Online snoopers threaten disabled drivers

Written By: David Hencke
Published: July 12, 2014 Last modified: October 25, 2016

Hundreds of thousands of disabled people claiming higher-level benefits will be traceable on line by their car registration under a new system just started by the Driver Vehicle Licensing Authority.

The system which can be accessed by members of the public – started before car tax discs are abolished this October – has already led to complaints that neighbours have started snooping on them by putting in their car registration details into a new vehicle check site to find out if they pay car tax and get higher benefits.

Under the previous system, the DVLA left blank the fact they paid no car tax and were disabled.

Under the new system, people can find out on line that they pay no car tax, which is only available to people claiming higher levels of benefit. This is through mobility benefit included in the Disability Living Allowance or the new personal Independence payment system, and for war pensioners who have mobility supplements. The site also says whether they are disabled or not.

The changes highlighted on a professionally run benefits and advice website http://www.benefitsandwork.

co.uk/ have provoked a storm of protest from disabled people who see it as a breach of privacy and revealing confidential information.

The website says: “The issue here appears to be one of data protection. The information that DVLA are making available is not about the vehicle itself. Instead they are publishing personal information about the benefits received by the individual who currently owns the car or for whom the car is solely used.”

One disabled person, Robert Adam commented: “There are malicious gits out there who resent people getting benefits who are 100 per cent entitled to them. If someone is accused of fraudulently obtaining the Disability Living Allowance, they are immediately pulled in for the new PIP assessment. This DVLA system stating “Taxation class disabled” is not information about the vehicle. It is information about the registered keeper being disabled and entitled to free road tax.”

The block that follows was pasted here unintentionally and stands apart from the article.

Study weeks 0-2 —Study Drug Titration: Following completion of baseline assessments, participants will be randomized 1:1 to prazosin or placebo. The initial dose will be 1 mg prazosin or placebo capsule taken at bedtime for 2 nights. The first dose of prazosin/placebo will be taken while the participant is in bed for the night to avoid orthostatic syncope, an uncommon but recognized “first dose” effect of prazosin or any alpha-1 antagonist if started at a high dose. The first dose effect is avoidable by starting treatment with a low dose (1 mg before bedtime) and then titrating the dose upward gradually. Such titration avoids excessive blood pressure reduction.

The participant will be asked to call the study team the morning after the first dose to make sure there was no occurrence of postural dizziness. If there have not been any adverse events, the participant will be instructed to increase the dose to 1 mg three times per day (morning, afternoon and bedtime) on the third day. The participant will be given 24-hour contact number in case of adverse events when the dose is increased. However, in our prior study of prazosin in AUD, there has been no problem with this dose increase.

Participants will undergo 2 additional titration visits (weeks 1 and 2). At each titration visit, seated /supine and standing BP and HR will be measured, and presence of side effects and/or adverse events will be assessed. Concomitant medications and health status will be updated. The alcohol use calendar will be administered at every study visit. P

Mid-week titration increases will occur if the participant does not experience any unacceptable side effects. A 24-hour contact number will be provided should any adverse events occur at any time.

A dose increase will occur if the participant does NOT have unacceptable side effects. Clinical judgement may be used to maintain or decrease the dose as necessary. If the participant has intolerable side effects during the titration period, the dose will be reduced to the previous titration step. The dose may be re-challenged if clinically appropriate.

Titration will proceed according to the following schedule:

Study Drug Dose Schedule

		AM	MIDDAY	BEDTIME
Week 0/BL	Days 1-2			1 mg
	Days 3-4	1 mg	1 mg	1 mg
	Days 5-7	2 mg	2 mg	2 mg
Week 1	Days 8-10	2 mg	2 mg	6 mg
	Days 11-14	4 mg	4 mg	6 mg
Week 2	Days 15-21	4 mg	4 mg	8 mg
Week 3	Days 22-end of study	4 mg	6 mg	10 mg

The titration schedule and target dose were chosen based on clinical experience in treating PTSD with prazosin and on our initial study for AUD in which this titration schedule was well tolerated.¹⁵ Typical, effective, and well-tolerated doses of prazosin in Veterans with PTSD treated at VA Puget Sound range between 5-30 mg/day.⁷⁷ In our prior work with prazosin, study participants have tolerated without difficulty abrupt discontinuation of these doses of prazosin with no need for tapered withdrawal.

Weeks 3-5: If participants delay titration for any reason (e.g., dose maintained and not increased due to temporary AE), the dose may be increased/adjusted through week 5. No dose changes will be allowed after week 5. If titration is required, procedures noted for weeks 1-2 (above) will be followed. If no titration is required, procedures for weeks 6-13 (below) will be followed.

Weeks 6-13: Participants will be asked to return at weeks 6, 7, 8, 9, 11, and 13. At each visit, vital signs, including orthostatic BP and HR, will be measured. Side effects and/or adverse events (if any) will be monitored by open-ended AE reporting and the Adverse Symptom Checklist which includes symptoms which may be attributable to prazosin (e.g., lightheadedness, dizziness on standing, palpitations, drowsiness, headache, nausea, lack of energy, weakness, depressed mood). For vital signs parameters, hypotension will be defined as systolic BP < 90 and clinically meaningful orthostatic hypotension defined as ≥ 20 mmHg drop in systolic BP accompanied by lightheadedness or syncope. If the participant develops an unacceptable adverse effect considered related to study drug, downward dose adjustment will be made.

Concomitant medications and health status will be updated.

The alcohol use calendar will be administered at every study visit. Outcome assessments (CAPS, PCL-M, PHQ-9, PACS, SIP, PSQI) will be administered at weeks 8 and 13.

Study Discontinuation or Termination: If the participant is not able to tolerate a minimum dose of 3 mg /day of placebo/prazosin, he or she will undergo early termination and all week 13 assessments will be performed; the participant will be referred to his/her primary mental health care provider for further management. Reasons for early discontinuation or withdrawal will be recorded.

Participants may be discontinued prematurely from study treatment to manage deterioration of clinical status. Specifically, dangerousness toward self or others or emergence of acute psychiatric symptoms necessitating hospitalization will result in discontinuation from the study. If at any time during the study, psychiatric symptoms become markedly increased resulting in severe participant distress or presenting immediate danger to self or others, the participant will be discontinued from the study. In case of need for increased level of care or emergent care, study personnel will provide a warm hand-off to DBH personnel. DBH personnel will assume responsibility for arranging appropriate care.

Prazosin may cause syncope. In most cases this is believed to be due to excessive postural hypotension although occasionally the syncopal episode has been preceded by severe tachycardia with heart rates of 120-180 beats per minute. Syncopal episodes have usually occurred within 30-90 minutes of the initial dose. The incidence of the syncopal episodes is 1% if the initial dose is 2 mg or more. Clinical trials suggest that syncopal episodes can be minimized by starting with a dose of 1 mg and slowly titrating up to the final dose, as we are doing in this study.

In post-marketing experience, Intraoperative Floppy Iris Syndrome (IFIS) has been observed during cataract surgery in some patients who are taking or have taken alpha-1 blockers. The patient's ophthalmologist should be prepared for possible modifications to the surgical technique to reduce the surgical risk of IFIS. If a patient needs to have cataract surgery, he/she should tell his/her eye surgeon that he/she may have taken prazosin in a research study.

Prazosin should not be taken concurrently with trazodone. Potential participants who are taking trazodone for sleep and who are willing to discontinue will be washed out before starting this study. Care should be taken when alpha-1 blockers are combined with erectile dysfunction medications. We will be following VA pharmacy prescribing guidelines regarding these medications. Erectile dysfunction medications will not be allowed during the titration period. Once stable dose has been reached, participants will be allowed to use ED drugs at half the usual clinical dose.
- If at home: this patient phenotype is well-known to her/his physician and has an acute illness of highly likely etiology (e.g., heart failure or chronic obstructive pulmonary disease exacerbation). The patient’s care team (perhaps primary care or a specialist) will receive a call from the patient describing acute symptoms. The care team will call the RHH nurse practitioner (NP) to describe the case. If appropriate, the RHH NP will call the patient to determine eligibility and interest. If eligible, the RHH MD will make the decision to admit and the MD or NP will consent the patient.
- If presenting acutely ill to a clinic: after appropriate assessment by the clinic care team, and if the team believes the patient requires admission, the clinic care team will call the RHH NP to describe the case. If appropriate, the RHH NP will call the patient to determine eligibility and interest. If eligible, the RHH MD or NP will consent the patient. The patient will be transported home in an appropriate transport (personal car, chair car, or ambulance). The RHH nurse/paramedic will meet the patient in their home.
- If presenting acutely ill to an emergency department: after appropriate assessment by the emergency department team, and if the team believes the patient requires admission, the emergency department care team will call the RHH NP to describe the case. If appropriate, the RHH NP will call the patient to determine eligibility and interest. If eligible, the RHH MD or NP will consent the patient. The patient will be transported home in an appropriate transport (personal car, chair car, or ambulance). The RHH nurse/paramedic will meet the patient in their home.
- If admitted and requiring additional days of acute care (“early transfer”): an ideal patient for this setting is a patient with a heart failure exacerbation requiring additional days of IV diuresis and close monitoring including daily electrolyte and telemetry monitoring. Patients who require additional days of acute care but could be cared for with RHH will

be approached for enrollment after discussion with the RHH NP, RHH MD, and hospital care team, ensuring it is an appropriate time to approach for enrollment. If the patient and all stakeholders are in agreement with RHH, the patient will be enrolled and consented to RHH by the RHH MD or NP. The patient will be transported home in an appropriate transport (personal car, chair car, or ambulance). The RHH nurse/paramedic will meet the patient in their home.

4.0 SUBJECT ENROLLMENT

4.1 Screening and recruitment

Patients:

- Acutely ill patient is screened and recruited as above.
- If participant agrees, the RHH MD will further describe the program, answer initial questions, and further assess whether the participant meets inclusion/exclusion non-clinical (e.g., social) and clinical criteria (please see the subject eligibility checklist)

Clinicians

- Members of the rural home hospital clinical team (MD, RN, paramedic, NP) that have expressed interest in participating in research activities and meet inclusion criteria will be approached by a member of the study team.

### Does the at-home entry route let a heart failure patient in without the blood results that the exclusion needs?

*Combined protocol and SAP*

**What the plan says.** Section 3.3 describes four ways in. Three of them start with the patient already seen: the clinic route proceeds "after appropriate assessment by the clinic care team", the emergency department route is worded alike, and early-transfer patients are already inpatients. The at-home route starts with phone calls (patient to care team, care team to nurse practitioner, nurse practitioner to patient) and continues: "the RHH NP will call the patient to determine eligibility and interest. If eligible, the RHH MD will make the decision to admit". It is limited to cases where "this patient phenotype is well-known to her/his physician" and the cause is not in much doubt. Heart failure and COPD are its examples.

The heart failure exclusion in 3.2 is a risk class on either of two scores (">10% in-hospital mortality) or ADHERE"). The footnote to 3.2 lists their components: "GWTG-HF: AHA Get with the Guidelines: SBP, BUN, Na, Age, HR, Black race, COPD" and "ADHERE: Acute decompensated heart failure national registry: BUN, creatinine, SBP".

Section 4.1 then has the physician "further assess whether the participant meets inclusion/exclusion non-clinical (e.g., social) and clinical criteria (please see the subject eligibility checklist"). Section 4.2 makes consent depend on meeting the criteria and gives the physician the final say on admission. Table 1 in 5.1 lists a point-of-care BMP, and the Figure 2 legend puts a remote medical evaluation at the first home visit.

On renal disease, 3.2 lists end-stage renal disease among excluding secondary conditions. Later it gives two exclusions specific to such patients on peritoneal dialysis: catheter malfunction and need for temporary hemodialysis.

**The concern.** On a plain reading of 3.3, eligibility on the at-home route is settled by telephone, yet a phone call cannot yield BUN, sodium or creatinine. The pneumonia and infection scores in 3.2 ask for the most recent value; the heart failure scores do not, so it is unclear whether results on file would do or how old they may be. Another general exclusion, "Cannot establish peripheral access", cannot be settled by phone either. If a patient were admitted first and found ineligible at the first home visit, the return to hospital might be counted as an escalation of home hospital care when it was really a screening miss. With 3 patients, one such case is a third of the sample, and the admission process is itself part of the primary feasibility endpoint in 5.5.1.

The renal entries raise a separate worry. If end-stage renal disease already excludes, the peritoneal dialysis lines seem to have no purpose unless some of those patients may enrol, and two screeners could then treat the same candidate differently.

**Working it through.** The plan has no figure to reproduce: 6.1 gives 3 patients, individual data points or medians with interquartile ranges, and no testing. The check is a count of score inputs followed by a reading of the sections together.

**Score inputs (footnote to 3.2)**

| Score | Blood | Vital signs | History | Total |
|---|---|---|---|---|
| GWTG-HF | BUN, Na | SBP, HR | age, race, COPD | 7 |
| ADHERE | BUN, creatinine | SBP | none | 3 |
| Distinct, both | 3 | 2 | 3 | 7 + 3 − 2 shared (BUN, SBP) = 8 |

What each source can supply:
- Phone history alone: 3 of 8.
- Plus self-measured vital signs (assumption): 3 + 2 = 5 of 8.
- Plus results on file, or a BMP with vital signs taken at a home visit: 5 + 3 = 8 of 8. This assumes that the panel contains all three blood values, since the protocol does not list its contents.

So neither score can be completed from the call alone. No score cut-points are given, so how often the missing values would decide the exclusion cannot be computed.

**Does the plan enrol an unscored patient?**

The DVLA confirmed that they had introduced the new system which they said was tied up with the abolition of car tax discs from October.

A spokesman said: “Originally, the information that the person paid no tax was on the tax disc, but when the disc is abolished it won’t be.

“We are introducing the new system to protect people so when a car is parked without a ticket and a parking enforcement company checks it out on their site they will see the person is disabled and does not pay tax.”

Asked whether this was necessary because of the blue badge scheme which identified disabled people, the spokesman said not all disabled people had a blue badge.

He denied that it would lead to people identifying how much benefit they paid.

About David Hencke

David Hencke is Tribune's Westminster Correspondent